The main thing to remember is to treat the situation as if you were there living it. In many of the scenarios you would have literally fractions of a second to react, pondering the situation for hours reduces the benefits of the exercise. Spontaneity is the key, your first reaction is probably the best one.

Give as much detail as possible in your answer. Imagine that you are giving orders to your team, or explaining your actions to a court of inquiry. In single person scenarios describe the techniques you would use and why, what considerations are you taking into account and what follow-ups would you perform. In team scenarios, describe what each person is doing and why, what are their actions and reactions.

If you using these in a directed environment like a classroom, add stressors to reproduce the decision making process in the scenario, use noise, heat/cold and whatever else you can think of to approximate the distractions felt on the street or in the heat of battle.

Finally have fun with it, there is no 'right' answer, only better ones. All responses have some benefit, and highlight your perception of the problem. There is nothing to stop you coming up with more than one response.

Sample Solutions
TDG #1 TDG#1 TDG#1
TDG #2 TDG#2 TDG#2


If you have enjoyed these and would like to submit your own to us for publication see the guidelines.


For a more in-depth description of TDG's and their usage see "The Tactical Decision Game: An invaluable training tool for developing junior leaders" by Captain James D. Gonealves, USMC.

Some of the TDG's will be introduced on E-Budo.com, a Martial Arts Discussion Forum run by John Lindsey, check out the Close Quarter Combative area for ongoing TDG discussions.

The Marine Corps Gazette posts a TDG every month for it's readers to respond to, aimed at military leaders, they are often very involved and require a degree of military understanding to understand. http://www.mca-marines.org/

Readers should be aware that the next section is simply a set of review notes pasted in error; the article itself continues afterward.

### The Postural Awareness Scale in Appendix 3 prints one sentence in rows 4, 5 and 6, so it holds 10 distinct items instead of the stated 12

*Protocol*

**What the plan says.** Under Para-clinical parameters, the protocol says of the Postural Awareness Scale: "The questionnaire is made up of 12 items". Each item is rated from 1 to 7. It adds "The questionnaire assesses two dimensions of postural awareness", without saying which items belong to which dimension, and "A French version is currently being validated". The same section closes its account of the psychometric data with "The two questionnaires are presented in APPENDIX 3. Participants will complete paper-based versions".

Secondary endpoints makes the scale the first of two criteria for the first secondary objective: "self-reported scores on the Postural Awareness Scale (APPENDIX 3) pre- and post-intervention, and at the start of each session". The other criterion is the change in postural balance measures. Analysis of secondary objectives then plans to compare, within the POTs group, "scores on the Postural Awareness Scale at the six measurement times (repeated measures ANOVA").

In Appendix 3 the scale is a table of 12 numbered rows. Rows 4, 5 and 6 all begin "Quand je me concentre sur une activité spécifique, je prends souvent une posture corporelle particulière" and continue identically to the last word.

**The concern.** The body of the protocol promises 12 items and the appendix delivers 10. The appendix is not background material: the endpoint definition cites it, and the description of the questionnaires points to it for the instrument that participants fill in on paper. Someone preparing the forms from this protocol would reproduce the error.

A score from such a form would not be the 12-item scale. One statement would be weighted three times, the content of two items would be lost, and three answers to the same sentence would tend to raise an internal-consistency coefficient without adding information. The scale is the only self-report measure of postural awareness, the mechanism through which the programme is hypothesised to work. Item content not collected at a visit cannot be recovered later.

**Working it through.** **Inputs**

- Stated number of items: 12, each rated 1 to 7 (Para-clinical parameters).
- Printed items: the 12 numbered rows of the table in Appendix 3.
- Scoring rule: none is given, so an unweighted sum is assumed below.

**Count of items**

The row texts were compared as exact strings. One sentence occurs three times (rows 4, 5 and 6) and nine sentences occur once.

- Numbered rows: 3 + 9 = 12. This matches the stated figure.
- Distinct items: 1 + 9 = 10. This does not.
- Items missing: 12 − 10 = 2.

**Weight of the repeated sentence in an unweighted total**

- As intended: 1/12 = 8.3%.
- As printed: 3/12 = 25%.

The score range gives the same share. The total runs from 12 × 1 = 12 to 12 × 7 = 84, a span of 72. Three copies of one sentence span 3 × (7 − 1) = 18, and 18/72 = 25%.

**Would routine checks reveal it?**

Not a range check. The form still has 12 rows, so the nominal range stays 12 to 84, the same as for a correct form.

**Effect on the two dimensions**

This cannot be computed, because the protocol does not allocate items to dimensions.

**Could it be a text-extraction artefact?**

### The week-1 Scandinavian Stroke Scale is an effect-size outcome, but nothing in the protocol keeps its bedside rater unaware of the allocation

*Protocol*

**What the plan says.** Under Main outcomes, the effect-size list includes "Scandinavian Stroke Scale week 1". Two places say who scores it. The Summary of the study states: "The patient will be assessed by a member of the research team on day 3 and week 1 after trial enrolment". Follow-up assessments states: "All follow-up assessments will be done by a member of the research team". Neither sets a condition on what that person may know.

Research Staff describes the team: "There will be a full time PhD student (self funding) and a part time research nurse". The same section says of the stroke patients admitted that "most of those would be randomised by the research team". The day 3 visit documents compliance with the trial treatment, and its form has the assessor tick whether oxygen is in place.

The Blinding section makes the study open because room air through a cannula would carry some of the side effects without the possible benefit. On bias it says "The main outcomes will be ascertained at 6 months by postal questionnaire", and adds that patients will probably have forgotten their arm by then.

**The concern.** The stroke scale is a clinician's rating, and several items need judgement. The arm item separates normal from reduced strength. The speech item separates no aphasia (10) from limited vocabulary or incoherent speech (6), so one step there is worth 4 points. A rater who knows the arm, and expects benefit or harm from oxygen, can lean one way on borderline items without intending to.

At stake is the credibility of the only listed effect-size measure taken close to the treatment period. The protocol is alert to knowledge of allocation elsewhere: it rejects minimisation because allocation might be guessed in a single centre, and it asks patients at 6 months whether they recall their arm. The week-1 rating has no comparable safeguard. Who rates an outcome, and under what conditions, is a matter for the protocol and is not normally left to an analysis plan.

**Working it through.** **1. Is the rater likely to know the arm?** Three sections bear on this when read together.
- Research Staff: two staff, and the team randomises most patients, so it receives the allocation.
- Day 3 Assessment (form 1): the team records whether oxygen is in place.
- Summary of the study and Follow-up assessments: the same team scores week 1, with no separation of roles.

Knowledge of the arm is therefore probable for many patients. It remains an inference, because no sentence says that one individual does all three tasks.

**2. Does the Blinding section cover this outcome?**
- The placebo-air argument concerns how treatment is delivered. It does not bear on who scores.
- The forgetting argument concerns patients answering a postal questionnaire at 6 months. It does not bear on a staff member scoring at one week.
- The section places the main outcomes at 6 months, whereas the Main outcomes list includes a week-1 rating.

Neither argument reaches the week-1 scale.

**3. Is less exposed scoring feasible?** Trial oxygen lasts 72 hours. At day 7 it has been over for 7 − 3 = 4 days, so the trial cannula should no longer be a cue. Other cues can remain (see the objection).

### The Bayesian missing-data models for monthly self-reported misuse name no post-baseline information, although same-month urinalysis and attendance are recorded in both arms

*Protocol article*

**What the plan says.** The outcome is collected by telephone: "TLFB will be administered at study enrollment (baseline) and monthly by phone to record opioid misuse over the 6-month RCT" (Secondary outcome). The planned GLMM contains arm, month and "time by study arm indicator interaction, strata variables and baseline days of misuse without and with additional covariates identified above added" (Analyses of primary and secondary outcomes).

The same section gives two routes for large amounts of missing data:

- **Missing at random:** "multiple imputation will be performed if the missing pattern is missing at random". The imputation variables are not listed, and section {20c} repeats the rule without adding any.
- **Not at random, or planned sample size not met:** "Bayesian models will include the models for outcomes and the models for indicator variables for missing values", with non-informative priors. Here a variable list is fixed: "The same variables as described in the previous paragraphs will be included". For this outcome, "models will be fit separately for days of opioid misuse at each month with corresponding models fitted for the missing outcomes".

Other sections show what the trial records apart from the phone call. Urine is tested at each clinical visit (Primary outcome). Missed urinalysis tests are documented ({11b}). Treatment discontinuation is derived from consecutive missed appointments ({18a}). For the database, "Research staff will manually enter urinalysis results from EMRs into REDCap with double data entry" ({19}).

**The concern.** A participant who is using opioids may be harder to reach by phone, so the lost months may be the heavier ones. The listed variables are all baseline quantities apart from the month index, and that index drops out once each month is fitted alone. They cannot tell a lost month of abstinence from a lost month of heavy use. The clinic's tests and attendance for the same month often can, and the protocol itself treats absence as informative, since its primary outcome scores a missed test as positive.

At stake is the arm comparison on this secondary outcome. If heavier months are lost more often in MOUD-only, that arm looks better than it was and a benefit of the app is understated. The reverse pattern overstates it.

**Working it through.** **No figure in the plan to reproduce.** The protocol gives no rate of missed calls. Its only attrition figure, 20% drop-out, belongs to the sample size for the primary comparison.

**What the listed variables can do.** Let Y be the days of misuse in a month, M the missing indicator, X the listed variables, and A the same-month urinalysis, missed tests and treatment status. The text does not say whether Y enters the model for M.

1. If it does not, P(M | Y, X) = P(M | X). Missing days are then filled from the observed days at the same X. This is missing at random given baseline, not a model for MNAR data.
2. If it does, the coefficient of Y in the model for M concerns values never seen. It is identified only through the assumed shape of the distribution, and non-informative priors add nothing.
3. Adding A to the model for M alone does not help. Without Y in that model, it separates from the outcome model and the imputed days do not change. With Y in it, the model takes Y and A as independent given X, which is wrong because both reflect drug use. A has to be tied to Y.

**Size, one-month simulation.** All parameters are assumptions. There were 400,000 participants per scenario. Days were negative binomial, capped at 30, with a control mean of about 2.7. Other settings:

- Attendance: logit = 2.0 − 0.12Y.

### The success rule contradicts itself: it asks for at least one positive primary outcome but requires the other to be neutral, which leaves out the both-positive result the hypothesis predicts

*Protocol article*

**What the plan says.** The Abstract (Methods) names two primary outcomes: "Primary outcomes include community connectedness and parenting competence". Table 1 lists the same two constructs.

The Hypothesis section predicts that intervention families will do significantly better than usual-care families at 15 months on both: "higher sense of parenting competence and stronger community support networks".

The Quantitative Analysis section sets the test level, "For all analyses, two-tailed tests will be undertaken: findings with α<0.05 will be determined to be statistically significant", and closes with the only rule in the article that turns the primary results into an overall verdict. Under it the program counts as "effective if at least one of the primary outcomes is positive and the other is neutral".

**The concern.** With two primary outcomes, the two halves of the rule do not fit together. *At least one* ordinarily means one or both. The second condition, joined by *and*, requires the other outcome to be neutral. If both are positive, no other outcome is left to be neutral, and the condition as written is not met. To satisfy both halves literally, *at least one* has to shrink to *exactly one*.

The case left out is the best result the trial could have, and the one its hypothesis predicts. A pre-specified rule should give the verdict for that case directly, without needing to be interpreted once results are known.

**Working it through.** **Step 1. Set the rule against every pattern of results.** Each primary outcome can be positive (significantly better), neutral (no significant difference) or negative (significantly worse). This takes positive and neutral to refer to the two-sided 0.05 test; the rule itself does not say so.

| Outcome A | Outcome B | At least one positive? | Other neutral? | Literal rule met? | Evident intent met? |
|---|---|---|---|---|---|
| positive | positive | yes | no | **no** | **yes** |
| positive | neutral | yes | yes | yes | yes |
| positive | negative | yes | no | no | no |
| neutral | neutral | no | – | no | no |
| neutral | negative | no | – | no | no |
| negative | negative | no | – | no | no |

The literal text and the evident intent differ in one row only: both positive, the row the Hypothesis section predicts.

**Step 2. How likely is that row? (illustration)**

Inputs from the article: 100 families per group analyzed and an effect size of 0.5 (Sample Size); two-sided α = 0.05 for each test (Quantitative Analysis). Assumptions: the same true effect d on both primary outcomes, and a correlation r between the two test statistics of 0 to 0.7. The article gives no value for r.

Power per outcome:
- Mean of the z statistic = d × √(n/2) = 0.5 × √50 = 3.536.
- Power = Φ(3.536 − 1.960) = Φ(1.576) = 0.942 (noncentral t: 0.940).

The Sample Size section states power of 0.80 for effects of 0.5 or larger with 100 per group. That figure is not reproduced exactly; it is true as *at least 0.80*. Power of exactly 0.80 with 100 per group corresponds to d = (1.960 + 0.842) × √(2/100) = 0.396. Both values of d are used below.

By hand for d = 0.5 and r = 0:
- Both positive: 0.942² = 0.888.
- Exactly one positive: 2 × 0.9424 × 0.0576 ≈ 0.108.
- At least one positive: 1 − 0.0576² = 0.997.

This has some of the best TDG's from the Marine Corps Gazette with a selection of solutions. http://kepler.egr.duke.edu/NROTC/gazette/tdgpage.htm

Another military site, this offers TDG's on MOUT (Military Operations in Urban Terrain). http://www.geocities.com/Pentagon/6453/moutpoitdg.html

These are from the Centre for Army Lessons Learned (CALL) and are built around a Haiti deployment. http://call.army.mil/call/vignettes/haiti/toc.htm

A private site offering TDG's on a variety of military subjects. http://www.portent.net/tactica/tdg_intro.html


Neil Hawkins 

Neil Hawkins lives in Queensland, Australia. He served with Norforce, one of the Australian Army's Regional Force Surveillance Units (RFSU), performing a long range reconnaissance and surveillance role in the far north of Australia. He has worked extensively in the Security Industry and currently works in the Information Technology Industry.

He has a strong Martial Arts background, primarily in Japanese Bujutsu (traditional styles of unarmed and armed fighting) but also in Karate, Aikido and Arnis (Philippine Martial Arts). He has trained with Military Special Forces, Law Enforcement and Security personnel from all over the world and currently teaches self defense and CQB (Close Quarter Battle).